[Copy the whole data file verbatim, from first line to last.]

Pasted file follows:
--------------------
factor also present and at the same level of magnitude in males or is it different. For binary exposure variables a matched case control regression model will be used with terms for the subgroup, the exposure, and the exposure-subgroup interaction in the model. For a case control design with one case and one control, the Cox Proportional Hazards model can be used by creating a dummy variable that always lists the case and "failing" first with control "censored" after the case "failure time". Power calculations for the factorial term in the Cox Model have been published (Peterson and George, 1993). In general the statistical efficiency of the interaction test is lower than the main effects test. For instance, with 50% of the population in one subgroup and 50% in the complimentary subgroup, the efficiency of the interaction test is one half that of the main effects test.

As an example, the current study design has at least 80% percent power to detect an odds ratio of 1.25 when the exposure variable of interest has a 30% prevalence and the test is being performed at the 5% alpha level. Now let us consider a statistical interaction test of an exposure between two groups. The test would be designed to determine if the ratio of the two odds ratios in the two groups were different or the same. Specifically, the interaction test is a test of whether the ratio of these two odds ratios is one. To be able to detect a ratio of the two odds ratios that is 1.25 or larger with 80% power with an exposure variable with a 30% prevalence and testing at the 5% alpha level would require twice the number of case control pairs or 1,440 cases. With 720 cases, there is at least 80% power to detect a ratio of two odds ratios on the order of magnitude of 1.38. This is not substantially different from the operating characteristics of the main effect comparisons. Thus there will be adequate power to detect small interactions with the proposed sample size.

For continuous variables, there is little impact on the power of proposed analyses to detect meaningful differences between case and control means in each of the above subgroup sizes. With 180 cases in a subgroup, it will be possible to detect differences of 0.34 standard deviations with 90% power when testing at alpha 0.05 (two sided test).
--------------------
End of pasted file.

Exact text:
factor also present and at the same level of magnitude in males or is it different. For binary exposure variables a matched case control regression model will be used with terms for the subgroup, the exposure, and the exposure-subgroup interaction in the model. For a case control design with one case and one control, the Cox Proportional Hazards model can be used by creating a dummy variable that always lists the case and "failing" first with control "censored" after the case "failure time". Power calculations for the factorial term in the Cox Model have been published (Peterson and George, 1993). In general the statistical efficiency of the interaction test is lower than the main effects test. For instance, with 50% of the population in one subgroup and 50% in the complimentary subgroup, the efficiency of the interaction test is one half that of the main effects test.

As an example, the current study design has at least 80% percent power to detect an odds ratio of 1.25 when the exposure variable of interest has a 30% prevalence and the test is being performed at the 5% alpha level. Now let us consider a statistical interaction test of an exposure between two groups. The test would be designed to determine if the ratio of the two odds ratios in the two groups were different or the same. Specifically, the interaction test is a test of whether the ratio of these two odds ratios is one. To be able to detect a ratio of the two odds ratios that is 1.25 or larger with 80% power with an exposure variable with a 30% prevalence and testing at the 5% alpha level would require twice the number of case control pairs or 1,440 cases. With 720 cases, there is at least 80% power to detect a ratio of two odds ratios on the order of magnitude of 1.38. This is not substantially different from the operating characteristics of the main effect comparisons. Thus there will be adequate power to detect small interactions with the proposed sample size.

For continuous variables, there is little impact on the power of proposed analyses to detect meaningful differences between case and control means in each of the above subgroup sizes. With 180 cases in a subgroup, it will be possible to detect differences of 0.34 standard deviations with 90% power when testing at alpha 0.05 (two sided test).